While the CFIA has in the past allowed SemBioSys to import seed grown in Chile into Canada, Yarrow says the latest shipment is on "a whole different scale."
"It's one thing to process a few tonnes, it's a whole other matter to be dealing with hundreds of tonnes," he says.
Yarrow adds the CFIA may issue an import permit once SemBioSys clearly details its plan for transporting and processing the seed without releasing any into the environment.
Along with the 200 tonnes of seed the company has just harvested from 300 acres of fish-hormone-producing safflower in Chile, Keon says SemBioSys has been growing its high-tech plants in Washington State in acreages much bigger than those allowed in Canada.
Yarrow is well aware the burgeoning industry is expanding and says there is a need for a "broader regulatory framework" in Canada and internationally. The issue "is definitely going to be on the agenda" when CFIA officials meet with their U.S. counterparts in a few weeks, he says.
The U.S. department of agriculture has in recent years approved more than 100 applications to grow drugs in corn, rice, barley and tobacco, most of them small trials. The U.S. is also open to larger proposals, such as an application from SemBioSys to grow up to 404 hectares of hormone-producing safflower in Washington State this summer, which is currently under review.
The U.S. reviews applications on a case-by-case basis, an approach many would like to see adopted in Canada along with a clearer policy on the types of molecular farming that will be allowed.
"Everybody is waiting," says Louis-Philippe Vezina, co-founder and chief scientific officer at Medicago Inc., a biotech company growing flu vaccines in alfalfa in Quebec City. Viral compounds from the plants can be purified into vaccines that stimulate the body to produce antibodies against disease.
Because of the "confusing" situation in Ottawa, Vezina says Medicago opted to confine its plants to a high-security greenhouse and sidestep the regulatory uncertainty that spooks investors.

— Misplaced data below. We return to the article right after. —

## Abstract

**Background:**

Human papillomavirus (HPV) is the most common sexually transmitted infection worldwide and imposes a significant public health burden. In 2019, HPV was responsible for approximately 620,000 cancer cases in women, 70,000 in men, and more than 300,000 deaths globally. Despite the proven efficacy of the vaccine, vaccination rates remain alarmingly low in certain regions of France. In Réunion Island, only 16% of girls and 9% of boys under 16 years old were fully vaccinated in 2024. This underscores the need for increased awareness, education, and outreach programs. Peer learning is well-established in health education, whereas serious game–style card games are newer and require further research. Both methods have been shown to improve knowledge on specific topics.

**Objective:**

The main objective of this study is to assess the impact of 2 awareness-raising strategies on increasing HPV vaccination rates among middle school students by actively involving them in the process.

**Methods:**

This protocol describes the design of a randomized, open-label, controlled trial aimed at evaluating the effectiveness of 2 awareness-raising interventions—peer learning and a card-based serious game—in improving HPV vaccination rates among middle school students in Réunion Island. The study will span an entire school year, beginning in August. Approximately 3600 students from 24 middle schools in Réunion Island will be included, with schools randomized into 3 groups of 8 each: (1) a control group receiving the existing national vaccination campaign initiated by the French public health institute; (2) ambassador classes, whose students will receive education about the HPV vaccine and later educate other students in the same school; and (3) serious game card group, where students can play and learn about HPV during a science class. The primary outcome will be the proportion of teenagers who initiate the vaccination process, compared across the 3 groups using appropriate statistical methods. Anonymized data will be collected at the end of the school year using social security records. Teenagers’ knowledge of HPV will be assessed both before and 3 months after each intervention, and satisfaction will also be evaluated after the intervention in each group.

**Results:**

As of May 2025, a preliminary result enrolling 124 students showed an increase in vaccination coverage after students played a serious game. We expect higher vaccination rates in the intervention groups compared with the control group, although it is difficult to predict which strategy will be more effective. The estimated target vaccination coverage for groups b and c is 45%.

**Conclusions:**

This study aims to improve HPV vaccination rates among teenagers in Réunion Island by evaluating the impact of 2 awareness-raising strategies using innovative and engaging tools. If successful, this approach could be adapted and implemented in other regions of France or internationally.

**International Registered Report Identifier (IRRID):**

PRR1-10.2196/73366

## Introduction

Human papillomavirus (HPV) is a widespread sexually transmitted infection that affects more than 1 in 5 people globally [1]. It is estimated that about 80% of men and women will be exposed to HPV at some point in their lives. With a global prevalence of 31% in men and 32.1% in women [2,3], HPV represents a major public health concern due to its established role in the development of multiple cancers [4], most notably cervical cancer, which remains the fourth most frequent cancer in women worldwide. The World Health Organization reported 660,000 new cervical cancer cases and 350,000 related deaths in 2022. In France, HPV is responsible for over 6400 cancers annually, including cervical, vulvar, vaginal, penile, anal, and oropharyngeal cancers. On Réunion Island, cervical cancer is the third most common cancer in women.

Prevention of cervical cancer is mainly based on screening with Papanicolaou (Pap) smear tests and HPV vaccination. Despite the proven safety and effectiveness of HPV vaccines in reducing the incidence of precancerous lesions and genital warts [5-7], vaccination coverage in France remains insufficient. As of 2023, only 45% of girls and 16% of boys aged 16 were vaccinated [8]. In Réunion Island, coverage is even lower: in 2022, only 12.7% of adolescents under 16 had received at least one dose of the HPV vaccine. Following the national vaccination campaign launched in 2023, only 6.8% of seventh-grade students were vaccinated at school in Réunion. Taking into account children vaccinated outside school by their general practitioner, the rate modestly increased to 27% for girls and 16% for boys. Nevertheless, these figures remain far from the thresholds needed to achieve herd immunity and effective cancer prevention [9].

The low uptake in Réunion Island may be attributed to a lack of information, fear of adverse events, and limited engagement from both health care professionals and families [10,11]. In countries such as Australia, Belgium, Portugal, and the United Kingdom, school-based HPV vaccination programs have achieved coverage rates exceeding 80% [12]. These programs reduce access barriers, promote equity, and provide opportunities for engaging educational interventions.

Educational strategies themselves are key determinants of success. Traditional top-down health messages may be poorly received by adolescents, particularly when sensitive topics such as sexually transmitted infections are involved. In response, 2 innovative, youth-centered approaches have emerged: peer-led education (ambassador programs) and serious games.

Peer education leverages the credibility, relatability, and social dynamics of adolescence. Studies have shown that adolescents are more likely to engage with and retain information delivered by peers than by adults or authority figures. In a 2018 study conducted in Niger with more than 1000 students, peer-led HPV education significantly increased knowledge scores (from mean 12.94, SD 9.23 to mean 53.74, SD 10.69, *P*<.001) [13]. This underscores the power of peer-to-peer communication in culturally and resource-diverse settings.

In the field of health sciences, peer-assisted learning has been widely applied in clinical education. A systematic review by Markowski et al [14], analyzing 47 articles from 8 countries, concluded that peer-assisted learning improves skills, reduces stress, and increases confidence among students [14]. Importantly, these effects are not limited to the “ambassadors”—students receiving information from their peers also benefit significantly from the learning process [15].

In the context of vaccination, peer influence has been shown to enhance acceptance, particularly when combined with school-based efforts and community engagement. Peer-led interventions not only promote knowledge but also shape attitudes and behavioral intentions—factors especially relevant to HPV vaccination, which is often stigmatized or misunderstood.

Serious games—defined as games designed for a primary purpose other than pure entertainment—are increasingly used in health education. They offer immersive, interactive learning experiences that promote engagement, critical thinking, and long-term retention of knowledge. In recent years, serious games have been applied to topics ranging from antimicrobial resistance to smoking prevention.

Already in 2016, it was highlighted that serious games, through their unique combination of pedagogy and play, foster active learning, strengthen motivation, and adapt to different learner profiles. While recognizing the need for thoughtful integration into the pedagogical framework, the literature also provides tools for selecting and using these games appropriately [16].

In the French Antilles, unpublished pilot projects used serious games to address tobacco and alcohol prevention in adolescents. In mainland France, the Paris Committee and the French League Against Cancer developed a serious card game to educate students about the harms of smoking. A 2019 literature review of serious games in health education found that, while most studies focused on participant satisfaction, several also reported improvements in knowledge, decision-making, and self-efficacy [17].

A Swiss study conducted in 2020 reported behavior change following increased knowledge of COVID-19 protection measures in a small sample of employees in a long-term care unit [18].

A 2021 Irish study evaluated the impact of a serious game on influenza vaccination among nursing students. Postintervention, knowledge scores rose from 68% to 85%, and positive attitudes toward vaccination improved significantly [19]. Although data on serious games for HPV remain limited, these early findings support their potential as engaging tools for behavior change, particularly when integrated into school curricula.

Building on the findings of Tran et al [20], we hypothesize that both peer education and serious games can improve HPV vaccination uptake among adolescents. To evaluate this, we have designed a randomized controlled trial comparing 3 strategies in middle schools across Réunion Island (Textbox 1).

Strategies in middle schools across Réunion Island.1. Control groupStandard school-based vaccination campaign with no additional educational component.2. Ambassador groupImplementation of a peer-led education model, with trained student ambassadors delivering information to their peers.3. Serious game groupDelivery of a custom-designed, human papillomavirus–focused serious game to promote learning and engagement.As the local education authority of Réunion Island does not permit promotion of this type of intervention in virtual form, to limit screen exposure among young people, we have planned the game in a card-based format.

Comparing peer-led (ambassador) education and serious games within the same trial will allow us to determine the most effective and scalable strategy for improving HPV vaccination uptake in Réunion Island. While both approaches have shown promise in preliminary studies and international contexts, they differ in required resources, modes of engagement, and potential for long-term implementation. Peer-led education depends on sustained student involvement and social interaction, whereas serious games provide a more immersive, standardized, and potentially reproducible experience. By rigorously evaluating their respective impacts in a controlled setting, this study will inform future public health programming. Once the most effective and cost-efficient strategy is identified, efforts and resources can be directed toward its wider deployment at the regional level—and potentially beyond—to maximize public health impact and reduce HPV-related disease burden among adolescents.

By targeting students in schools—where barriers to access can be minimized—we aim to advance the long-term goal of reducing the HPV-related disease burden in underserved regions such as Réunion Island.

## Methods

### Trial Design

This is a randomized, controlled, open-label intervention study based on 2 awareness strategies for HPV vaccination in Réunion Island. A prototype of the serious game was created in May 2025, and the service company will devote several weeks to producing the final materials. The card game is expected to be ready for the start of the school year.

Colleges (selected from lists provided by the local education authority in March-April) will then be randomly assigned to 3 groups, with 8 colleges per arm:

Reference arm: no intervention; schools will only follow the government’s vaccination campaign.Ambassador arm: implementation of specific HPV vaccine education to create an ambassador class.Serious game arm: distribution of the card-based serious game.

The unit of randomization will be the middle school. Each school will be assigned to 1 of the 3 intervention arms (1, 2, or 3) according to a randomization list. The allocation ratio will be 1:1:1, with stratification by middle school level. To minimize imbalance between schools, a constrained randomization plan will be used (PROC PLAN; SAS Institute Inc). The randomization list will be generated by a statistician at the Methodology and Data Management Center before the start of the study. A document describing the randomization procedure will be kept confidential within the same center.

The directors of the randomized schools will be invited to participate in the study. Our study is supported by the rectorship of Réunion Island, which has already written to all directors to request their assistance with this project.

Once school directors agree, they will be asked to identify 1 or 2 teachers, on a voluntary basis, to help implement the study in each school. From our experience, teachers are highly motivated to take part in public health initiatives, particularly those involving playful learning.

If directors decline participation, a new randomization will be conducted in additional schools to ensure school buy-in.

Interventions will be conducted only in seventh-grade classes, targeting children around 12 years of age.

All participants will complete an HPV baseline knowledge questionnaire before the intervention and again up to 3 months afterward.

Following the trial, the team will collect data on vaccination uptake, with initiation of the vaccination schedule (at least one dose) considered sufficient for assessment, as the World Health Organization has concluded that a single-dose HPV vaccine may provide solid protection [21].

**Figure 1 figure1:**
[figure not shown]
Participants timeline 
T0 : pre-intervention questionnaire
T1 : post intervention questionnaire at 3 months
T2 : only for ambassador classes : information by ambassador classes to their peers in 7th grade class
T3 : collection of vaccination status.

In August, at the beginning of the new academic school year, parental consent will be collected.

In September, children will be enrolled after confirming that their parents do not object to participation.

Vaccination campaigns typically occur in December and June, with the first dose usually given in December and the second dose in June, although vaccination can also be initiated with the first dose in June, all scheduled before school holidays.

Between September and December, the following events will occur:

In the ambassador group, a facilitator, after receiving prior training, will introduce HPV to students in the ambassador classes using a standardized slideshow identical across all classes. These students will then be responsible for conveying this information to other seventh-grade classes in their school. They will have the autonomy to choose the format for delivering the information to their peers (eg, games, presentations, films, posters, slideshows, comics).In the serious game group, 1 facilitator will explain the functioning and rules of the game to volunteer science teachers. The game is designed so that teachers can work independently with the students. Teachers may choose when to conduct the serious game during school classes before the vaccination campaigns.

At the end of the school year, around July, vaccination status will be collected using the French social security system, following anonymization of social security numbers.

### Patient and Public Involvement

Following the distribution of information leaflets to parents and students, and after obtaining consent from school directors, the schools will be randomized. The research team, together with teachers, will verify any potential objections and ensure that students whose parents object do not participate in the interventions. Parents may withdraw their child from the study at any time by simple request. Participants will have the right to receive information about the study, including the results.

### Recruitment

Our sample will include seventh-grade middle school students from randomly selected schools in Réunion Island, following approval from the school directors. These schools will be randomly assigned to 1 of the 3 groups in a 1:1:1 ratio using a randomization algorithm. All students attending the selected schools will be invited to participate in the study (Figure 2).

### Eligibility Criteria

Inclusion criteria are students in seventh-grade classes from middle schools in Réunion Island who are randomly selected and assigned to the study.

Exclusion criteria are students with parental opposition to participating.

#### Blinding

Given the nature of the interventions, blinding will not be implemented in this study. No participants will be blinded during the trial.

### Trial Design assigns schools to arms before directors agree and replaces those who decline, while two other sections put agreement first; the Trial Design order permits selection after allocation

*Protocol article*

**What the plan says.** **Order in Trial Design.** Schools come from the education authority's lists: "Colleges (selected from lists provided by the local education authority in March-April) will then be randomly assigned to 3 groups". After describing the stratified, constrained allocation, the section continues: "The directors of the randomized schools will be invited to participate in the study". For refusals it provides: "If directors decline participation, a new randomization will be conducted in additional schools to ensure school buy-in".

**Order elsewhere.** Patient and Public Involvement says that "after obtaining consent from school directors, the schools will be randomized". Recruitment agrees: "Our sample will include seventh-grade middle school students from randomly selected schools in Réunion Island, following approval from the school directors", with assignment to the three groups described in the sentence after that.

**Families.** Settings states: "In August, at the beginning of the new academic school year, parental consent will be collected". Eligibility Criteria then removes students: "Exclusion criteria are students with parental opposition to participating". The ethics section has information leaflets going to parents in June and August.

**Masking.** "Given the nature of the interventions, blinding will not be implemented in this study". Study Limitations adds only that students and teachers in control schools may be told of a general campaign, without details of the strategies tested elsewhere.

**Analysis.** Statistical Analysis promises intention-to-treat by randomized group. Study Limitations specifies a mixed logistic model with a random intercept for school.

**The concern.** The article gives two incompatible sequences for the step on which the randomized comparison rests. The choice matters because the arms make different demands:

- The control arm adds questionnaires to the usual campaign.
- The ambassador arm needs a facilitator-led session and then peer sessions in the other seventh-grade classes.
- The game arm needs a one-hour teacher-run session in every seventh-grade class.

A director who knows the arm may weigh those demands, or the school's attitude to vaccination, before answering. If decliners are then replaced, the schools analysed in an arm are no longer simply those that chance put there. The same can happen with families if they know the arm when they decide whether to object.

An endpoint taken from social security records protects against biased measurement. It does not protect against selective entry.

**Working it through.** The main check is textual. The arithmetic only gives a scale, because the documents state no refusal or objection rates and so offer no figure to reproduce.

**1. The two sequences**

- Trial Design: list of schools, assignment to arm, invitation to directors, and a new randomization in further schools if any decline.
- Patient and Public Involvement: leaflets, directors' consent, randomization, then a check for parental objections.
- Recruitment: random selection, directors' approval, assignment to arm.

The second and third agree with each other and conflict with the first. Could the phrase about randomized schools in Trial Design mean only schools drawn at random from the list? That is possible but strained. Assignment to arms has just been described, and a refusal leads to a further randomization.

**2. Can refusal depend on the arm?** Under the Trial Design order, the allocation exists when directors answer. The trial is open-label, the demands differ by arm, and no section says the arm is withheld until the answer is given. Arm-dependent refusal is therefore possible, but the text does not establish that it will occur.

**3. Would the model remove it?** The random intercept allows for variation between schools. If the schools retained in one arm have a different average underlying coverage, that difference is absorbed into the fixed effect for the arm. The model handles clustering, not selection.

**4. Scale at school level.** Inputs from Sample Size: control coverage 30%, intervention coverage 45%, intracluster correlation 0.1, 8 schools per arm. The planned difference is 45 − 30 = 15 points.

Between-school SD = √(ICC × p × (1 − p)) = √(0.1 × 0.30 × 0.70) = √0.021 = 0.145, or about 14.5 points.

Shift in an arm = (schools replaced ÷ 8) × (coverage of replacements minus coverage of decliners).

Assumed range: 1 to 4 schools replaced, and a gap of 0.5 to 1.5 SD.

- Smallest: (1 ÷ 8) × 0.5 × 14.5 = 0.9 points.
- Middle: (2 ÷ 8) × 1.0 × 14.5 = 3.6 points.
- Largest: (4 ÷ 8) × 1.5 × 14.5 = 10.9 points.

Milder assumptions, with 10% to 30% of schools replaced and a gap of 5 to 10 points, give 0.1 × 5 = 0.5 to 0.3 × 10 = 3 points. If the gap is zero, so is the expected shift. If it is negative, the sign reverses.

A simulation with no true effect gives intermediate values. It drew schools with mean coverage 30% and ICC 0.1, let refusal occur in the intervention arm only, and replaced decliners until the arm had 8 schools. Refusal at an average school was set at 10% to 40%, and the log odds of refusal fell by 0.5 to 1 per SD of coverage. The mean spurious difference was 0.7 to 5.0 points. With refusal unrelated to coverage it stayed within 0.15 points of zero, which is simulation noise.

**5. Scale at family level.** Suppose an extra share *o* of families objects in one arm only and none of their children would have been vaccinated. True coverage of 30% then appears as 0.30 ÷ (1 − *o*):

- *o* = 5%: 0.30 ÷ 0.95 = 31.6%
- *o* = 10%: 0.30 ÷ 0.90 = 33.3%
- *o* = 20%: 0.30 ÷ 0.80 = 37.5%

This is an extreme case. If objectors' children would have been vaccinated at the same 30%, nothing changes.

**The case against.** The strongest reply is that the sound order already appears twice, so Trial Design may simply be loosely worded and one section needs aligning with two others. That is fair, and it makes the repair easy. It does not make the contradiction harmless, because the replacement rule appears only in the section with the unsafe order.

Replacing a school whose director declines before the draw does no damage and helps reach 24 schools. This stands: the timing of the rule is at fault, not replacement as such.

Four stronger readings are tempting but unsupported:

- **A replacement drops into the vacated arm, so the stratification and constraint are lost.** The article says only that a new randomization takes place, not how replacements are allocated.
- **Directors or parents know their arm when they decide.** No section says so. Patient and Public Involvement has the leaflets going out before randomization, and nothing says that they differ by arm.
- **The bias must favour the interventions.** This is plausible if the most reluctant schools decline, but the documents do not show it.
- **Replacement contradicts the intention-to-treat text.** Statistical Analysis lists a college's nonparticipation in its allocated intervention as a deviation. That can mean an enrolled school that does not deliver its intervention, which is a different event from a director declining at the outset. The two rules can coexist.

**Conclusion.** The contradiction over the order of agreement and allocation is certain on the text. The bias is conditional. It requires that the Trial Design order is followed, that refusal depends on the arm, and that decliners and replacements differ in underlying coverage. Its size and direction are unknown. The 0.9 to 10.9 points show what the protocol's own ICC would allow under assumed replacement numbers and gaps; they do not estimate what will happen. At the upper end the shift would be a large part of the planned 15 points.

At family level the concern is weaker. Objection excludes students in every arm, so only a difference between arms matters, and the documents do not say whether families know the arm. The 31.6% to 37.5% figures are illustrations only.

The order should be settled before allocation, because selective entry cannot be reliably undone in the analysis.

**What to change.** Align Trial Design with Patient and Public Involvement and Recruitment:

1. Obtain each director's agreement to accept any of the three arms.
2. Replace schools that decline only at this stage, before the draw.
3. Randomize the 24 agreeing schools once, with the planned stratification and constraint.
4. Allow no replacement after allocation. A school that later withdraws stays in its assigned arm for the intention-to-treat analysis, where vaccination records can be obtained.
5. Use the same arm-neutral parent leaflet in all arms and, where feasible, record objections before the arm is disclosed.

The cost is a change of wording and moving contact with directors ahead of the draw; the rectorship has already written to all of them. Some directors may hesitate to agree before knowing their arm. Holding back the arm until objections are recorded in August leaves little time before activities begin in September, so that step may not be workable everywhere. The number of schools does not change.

And since a square metre of alfalfa can generate 1,000 to 5,000 doses of vaccines, he says the company's kilometre-square greenhouse can produce all the alfalfa they need at this stage. But Medicago is working on genetically engineered alfalfa that can produce industrial enzymes for the biofuel industry that Vezina says would have to be grown outdoors.
While critics like Josh Brandon at Greenpeace oppose the notion of growing industrial enzymes and drugs in plants, it appeals to farmers like Brian Otto, who grows safflowers for birdseed.
Otto has grown SemBioSys plants as part of CFIA-approved field trials on his acreage south of Lethbridge, Alta., and had hoped to increase production of the hormone-producing safflowers. Instead, he has watched the opportunity migrate out of the country.
"I am just baffled, " says Otto about the way the Canadian government invested so much in research and development only to nip biopharming in the bud.
Not only are farmers missing out on the opportunity to grow value-added crops, he says, but the related drug processing facilities are sure to follow the crops out of the country.
Keon says SemBioSys, with a staff of about 60 and headquarters in Calgary, is still keen to grow crops here. Within weeks, Otto will seed a small CFIA-approved experimental plot with safflower SemBioSys has engineered to produce the precursor of human insulin. The "pro-insulin" in the seed is a "completely benign protein" and only becomes biologically active after it has been purified and chemically manipulated, says Keon.